Science Fair Project Encyclopedia
John Christie inherited the country house in 1920. He owned the organ building company of Hill, Norman & Beard Ltd and began to adapt Glyndebourne's 80ft long music into an organ room creating one of the largest organs outside of a cathedral in the country. Christie's fondness for music led him to hold regular amateur opera evenings in this room and it was at one of these that he met his future wife Audrey Mildmay . She was a professional singer had been engaged to add a touch of professionalism to the proceedings. During their honeymoon attending the Salzburg and Bayreuth festivals, Christie and his wife came up with the idea of bringing professional opera to Glyndebourne. They built a theatre with a 300 seat auditorium and a large orchestra pit. Christie engaged the conductor Fritz Busch and stage director Carl Ebert , both exiles from Nazi Germany and staged the first performance on May 28, 1934.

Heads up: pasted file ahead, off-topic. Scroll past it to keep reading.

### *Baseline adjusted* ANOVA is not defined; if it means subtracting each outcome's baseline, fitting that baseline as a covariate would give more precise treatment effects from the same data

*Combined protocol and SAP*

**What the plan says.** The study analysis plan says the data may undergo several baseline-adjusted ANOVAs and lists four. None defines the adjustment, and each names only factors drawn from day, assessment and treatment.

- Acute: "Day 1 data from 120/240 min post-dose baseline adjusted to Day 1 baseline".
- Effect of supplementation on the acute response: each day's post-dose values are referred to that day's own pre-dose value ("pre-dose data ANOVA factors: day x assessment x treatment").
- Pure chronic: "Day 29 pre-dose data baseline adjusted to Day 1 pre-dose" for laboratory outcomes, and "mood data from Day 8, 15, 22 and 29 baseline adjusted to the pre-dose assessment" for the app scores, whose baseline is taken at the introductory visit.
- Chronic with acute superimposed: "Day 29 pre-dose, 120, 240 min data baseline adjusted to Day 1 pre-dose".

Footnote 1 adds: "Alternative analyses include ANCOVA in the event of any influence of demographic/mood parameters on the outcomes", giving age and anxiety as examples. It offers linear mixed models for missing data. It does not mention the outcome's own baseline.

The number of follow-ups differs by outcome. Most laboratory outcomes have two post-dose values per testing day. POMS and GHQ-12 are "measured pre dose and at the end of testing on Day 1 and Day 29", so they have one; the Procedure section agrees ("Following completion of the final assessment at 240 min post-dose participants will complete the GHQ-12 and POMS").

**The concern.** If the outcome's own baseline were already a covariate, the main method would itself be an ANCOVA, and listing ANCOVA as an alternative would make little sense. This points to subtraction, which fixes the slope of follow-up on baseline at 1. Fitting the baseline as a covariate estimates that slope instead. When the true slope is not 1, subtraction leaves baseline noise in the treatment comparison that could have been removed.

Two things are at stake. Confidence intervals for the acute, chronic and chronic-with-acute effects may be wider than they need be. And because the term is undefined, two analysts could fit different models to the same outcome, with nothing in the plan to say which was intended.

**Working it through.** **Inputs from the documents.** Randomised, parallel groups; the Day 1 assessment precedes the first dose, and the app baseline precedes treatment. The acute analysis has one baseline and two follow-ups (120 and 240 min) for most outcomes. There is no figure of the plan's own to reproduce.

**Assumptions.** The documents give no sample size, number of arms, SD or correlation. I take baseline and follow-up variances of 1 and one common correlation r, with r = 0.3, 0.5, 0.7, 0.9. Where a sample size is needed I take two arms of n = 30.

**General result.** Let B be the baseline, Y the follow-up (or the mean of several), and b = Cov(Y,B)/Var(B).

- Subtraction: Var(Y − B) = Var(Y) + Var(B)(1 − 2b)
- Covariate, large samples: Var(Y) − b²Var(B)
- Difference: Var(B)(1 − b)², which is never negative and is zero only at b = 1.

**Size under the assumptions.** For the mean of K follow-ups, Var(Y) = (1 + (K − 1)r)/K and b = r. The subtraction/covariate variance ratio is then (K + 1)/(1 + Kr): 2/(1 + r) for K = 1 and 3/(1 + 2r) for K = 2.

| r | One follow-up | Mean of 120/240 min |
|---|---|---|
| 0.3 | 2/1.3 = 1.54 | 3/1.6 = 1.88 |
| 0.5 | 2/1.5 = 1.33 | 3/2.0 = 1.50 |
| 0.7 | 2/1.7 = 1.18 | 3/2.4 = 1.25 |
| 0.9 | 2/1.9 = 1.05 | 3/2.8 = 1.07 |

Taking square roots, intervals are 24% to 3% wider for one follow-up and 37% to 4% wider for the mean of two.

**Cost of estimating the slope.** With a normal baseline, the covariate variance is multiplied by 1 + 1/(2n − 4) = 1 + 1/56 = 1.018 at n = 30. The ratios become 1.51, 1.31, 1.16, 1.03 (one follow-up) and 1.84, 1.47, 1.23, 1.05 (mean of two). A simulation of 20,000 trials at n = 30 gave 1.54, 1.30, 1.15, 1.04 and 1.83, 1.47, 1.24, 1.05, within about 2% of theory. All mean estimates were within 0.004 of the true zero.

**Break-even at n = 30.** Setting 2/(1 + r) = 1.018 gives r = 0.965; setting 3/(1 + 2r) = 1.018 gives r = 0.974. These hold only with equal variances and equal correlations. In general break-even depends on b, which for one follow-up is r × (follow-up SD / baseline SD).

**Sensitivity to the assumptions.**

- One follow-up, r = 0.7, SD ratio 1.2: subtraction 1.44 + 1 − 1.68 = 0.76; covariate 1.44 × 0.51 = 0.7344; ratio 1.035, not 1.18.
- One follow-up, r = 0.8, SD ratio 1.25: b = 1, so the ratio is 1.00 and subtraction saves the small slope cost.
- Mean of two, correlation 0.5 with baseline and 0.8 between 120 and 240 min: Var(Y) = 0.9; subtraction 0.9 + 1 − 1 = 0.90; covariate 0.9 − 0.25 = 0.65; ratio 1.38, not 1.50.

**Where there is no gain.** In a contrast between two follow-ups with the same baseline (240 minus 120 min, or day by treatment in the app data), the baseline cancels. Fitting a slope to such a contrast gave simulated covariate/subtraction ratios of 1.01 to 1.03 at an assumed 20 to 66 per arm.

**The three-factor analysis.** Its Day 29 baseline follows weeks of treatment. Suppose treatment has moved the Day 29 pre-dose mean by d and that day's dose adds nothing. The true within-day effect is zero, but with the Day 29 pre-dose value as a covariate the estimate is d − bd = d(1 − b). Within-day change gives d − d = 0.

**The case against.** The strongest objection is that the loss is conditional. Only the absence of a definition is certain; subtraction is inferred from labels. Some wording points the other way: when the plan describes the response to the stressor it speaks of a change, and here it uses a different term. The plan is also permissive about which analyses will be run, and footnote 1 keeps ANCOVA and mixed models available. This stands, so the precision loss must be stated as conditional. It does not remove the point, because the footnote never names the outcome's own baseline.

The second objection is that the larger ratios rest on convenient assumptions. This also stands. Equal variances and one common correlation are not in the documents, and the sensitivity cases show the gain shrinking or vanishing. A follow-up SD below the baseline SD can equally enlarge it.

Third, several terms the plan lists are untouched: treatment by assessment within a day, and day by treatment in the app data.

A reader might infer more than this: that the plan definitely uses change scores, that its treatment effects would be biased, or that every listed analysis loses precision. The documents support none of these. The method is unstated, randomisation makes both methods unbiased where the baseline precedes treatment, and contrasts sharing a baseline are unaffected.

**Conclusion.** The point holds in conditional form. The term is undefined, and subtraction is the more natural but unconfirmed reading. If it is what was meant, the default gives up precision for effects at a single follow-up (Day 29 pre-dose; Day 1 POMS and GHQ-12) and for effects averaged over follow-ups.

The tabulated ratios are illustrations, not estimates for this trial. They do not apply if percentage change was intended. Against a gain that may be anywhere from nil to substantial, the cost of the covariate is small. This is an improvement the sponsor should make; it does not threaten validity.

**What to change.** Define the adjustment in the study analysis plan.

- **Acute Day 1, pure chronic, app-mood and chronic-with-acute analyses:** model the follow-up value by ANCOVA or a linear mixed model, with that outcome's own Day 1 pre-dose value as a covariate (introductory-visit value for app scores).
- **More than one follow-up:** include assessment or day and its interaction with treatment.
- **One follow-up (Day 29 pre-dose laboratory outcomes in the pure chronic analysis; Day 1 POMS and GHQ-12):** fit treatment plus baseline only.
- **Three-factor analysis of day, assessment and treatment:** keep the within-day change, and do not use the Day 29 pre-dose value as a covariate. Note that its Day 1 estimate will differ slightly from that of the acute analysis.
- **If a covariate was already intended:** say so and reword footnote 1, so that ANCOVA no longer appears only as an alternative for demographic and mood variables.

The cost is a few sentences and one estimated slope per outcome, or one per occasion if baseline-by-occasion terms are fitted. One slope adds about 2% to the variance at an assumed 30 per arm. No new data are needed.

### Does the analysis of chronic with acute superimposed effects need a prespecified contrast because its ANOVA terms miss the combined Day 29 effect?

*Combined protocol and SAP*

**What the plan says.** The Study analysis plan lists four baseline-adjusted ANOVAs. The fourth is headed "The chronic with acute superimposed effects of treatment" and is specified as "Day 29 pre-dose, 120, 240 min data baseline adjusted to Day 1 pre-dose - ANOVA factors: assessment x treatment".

John Christie's original theatre, built on the side of the house, was enlarged and improved many times after its initial construction and by the early 1990s it included a conglomeration of outbuildings housing restaurants, dressing rooms, storage and other facilities. In 1992 the old theatre hosted its last festival and in 1994 construction of a brand new theatre housing a 1200 seat auditorium at Glyndebourne was completed at a cost of some £34 million, raised through public donations.
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